Imagine you are a researcher in 2050, researching the history of the Black Lives Matter
movement. But you've stumbled across a problem: almost every Tweet, post, video or
photograph with the hashtag #BlackLivesMatter that you want to use in your work is an
orphan work (i.e., works whose owners are impossible to track down, but are still
covered by copyright). You'd like to ask permission but all you've got to go on are
usernames from defunct accounts. Where do you go from here?
Last week, the Copyright Office accepted responses to its Report on Orphan Works and
Mass Digitization. (Full disclosure, I represented the Internet Archive in this proceeding,
but all views here are my own). But that Report has no answers for our hypothetical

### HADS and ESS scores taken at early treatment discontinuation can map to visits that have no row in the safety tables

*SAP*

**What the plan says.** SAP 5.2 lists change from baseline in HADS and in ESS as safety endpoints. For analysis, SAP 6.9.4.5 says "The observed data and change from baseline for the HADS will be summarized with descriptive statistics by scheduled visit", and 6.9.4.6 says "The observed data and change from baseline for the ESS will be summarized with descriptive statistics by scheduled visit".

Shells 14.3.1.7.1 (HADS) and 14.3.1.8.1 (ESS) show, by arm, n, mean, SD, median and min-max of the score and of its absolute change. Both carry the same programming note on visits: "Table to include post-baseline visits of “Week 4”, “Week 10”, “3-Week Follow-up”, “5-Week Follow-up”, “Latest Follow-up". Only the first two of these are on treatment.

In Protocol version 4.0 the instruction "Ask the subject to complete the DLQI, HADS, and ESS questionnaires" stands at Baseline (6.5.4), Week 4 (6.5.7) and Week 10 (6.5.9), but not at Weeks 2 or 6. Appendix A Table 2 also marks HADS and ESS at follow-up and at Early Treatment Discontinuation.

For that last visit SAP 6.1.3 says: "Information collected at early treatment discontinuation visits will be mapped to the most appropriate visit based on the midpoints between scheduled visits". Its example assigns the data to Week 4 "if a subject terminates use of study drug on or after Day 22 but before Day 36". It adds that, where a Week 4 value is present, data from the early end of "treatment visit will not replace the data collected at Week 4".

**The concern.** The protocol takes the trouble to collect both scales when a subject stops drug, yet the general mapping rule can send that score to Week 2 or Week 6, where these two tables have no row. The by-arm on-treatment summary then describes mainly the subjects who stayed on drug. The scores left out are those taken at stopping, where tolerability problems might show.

researcher; it doesn't once mention or consider the question of what we are going to do
about the billions of orphan works that are being "born digital" every day.
Instead, the Copyright Office proposes to "solve" the orphan works problem with
legislation that would impose substantial burdens on users that would only work for one
or two works at any given time. And because that system is so onerous, the Report also
proposes a separate licensing regime to support so-called "mass digitization," while
simultaneously admitting that this regime would not really be appropriate for orphans
(because there's no one left to claim the licensing fees). These proposals have been
resoundingly criticized for many valid reasons.
Another reason to add to the pile is that it is exclusively focused on analog
orphans -- books, photographs and other materials in physical formats gathering dust in
small local library collections or arcane institutional collections. These materials are
culturally important, and scholars have shown that many have fallen into a 20th-Century
digital black hole. But the black hole that could engulf digital orphans is poised to be
ultramassive in comparison.